News Article : Bitter pill for pharmacists as risk of liability rises
|Category:|| Healthcare Insurance : Medicines|
|Posted:||26 Feb 2009|
South African pharmacists are caught between a rock and a hard place
On the one hand, they are forced by law to substitute branded prescribed medicines with cheaper generics. On the other hand, they receive little or no guidance on these dispensing decisions from the powers-that-be.
This places them in an "invidious" legal position, says Neil Kirby (Pictured right), Director at Werksmans Incorporating Jan S. de Villiers.
"There is no doubt that the advent of generic substitution has exposed the pharmacist to a greater degree of liability in terms of fulfilling his or her legal duties," says Kirby, a specialist in healthcare and life sciences law.
"The risks and dangers are amplified because the pharmacist is obliged to overrule certain medicine-related decisions made by other healthcare practitioners. For this reason, the pharmacist's decisions are very keenly watched by the law and the healthcare community."
Kirby says that new sections of the Medicines Act dealing with generic substitution have added significantly to the legal burden borne by dispensers of medicines, mainly registered pharmacists.
"Section 22F in particular heightens the risk of making the wrong dispensing decision - and hence of committing an offence or being found negligent."
This is because primary responsibility for generic substitution decisions now rests almost exclusively with the pharmacist.
"Firstly, if the law requires it, the pharmacist is duty bound to override the decision of the prescribing practitioner by dispensing a generic substitute for a branded product. Secondly, the pharmacist has almost no clear guidance as to how to proceed in order to avoid liability if things go wrong," Kirby says.
The dilemma facing pharmacists stems from the legal obligation they have to substitute cheaper generic medicines for prescribed branded medicines. "Failure to do so is an offence under the Medicines Act, punishable by a heavy fine or imprisonment of up to 10 years."
Kirby says there are only four circumstances in which a pharmacist can legally avoid generic substitution: when the patient has expressly forbidden this, when the prescribing physician has written the words 'No substitution' on the prescription, when the retail price of the generic medicine is higher than that of the branded medicine, or where the prescribed product has been declared not substitutable by the Medicines Control Council.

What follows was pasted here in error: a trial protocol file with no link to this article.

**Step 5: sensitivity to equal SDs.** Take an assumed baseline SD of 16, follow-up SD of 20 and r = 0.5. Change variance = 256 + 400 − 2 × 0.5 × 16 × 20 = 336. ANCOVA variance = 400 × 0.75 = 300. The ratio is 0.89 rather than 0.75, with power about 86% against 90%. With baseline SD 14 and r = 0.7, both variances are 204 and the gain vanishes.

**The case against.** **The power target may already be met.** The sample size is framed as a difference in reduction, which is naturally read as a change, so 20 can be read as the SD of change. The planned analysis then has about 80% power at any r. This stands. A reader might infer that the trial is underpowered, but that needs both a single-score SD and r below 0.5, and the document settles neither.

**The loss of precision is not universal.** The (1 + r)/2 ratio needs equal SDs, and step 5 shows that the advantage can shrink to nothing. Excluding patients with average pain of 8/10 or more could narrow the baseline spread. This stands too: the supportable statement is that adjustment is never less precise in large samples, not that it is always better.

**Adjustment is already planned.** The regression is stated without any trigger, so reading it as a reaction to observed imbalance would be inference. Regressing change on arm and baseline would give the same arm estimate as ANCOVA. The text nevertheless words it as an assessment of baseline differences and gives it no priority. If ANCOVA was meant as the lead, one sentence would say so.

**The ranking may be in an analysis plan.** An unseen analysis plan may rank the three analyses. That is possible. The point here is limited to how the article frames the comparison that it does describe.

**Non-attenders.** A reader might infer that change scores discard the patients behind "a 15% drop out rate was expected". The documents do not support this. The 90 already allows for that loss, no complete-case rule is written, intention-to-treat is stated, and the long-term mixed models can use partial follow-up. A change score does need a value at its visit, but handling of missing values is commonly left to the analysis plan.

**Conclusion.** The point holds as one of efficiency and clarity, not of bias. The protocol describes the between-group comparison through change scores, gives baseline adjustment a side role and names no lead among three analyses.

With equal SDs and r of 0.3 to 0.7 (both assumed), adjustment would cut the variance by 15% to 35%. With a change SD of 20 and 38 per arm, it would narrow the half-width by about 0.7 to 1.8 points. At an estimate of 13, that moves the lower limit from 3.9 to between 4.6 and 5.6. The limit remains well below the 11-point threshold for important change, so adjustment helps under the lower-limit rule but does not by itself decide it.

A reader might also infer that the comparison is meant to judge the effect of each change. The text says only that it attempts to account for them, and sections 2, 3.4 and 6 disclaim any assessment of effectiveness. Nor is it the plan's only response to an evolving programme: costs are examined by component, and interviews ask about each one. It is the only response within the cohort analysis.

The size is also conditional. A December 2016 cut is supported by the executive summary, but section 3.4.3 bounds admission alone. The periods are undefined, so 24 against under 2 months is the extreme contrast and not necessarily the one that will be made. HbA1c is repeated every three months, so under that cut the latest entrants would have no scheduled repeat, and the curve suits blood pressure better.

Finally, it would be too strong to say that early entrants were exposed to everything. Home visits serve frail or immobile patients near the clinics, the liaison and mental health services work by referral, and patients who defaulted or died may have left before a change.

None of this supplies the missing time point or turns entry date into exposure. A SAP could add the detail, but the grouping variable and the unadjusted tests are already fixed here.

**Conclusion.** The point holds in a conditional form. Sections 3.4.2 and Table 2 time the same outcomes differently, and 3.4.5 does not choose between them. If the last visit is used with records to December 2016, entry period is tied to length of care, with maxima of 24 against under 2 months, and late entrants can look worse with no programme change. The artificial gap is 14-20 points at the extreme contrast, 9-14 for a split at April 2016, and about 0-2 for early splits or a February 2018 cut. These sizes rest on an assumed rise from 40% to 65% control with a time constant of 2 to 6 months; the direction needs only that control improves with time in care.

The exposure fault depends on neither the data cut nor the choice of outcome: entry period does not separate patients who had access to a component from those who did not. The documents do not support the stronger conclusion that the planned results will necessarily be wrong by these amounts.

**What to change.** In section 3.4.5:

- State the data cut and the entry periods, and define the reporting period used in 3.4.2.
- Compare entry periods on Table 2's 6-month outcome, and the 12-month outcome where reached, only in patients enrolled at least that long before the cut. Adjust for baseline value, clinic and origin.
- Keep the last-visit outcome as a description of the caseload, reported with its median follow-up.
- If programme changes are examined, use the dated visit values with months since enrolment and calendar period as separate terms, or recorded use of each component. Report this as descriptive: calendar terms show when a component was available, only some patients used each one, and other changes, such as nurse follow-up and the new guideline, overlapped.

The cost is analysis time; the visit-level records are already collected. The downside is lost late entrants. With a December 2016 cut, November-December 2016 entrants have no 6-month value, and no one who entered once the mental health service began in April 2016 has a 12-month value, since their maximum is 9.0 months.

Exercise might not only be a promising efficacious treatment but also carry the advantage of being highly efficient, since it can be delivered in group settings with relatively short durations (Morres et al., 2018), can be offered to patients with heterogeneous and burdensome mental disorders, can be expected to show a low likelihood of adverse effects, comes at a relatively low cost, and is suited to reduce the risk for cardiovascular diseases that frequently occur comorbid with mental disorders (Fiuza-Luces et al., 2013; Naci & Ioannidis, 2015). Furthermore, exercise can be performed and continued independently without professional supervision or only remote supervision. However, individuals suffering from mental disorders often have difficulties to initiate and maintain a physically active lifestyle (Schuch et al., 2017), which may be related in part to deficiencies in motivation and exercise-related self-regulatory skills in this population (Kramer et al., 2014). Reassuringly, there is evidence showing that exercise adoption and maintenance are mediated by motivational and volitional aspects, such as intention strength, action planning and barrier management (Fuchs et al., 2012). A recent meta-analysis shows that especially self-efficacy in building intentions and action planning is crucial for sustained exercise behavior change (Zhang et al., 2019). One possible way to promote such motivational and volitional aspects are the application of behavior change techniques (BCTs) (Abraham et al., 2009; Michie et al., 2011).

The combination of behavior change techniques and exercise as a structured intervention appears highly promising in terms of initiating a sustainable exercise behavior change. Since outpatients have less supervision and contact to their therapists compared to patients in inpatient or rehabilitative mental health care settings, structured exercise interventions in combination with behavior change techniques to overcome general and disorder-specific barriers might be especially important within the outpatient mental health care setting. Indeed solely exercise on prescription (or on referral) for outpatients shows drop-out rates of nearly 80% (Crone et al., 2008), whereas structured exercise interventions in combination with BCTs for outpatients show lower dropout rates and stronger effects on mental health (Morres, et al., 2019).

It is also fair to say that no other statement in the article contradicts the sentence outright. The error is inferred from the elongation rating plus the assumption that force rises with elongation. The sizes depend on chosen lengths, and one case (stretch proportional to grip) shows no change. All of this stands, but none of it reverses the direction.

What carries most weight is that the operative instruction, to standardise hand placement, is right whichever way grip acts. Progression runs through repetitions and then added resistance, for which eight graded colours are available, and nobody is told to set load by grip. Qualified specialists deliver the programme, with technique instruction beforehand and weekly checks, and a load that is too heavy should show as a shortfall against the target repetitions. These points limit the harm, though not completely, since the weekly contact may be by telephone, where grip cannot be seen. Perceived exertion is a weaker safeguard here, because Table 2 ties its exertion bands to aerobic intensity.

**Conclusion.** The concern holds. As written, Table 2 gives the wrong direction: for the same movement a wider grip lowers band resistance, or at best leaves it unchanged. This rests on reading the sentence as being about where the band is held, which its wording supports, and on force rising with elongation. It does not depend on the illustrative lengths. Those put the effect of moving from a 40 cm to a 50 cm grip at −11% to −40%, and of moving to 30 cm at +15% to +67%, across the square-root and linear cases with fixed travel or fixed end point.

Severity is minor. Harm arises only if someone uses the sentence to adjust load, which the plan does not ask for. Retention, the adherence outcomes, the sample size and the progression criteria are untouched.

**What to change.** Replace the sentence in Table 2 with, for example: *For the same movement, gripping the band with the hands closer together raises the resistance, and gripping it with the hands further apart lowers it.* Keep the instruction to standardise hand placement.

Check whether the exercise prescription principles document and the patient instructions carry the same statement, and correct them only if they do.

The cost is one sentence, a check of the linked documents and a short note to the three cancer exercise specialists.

"In all other circumstances, the pharmacist has no choice but to dispense a generic substitute," he says. "What compounds the situation is that nowhere is any detail to be found as to which generic medicines are the equivalents of particular branded medicines."
"Neither the Medicines Act nor the regulations shed any light on generic equivalents, and no guidance has been forthcoming from the Medicines Control Council."
As a result, pharmacists have no choice but to rely on their own sources of knowledge and expertise when dispensing generic substitutes - hence the issue of liability.
"If things go wrong and the patient suffers harm as a result of the pharmacist's decision, the question then arises as to whether the pharmacist could be liable for damages," Kirby says.
The short answer is that if a pharmacist has failed, refused or neglected to discharge his or her legal duty, and a patient is harmed as a result, the pharmacist will be exposed to liability in the South African law of delict.
"Consequently, a pharmacist may be required to pay a significant amount of damages to a patient who is harmed by the negligent generic substitution of a medicine," he says.
Given the lack of regulatory clarity on generic substitutes, the best course for pharmacists is to be fully aware of all their legal duties and to expand their own expertise of medicines, compound reactions and interactions of medicines.
"And it goes without saying that pharmacists should have a full understanding of their legal duties, not just in terms of the Medicines Act but also the Pharmacy Act and regulations and the National Health Act."